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Stephen Lawrence killer Gary Dobson drops appeal

This article is over 11 years, 2 months old
Issue 2345

One of the murderers of Stephen Lawrence has finally given up claiming he is innocent.

Gary Dobson abandoned his appeal against his conviction for murdering the black teenager in 1993.

David Norris, the second murderer jailed last year, is continuing his appeal.

Stephen’s mother Doreen said, “It took me and my family almost 20 years to get justice for my son Stephen when Gary Dobson and David Norris were convicted of the murder in January 2012.


“In those years I had put my grieving on hold and had to struggle against police racism. It would have been a great comfort to me and my family if Gary Dobson or his accomplices had admitted what they had done.

“Now that Gary Dobson has dropped his appeal I can only assume it is because he has finally admitted he murdered Stephen.”

After both were found guilty in January last year, Dobson was ordered to serve a minimum of 15 years and two months, while Norris was given a minimum of 14 years and three months.

In 1994, Stephen’s family brought a failed private prosecution against Dobson and Norris, along with brothers Neil and Jamie Acourt and Luke Knight.

There is speculation that Dobson will now become a police informer. But the record of informers in the case is poor. 

Detective Sergeant John Davidson interviewed key suspects and witnesses within days of the stabbing. He was a “major player” in a ring of bent cops in the area.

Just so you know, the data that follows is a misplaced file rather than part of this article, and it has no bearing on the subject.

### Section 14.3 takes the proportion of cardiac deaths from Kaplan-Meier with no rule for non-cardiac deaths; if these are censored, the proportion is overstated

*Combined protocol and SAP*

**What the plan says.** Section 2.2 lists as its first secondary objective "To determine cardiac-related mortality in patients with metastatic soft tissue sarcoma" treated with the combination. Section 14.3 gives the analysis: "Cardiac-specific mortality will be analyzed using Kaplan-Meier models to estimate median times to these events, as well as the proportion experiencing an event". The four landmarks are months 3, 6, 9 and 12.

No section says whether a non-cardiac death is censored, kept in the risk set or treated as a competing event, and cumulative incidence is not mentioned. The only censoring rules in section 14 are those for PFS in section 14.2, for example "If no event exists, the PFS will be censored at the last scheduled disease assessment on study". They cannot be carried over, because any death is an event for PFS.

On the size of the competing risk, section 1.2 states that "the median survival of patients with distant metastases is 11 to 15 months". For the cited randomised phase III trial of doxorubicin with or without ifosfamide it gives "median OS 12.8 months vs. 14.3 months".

Davidson had corrupt relations with informants and he himself dealt drugs. 

He denies the claims, never faced criminal charges and was allowed to retire on health grounds.

Drug smuggler Clifford Norris was paying Davidson. Clifford is the father of one of the convicted murderers, David Norris.

The Lawrence family has long said that corruption played a part in the Met’s failure to catch Stephen’s murderers. 

There have been numerous Met internal inquiries. 

The Macpherson Inquiry in 1999 found that Scotland Yard was “institutionally racist” but said that there was no evidence of corruption.

However Dr Richard Stone, an adviser to the judge who produced the Macpherson report, claims the Home Office tried to undermine the Stephen Lawrence inquiry.

Stone said, “The conclusion of a number of oddities that arose from decisions by the Home Office was that there was something going on, which undermined the authority of the inquiry. 

“You come to the conclusion that all the other excuses are invalid and there is only one thing left, and that is the corruption or the racism or whatever it is behind it all.”

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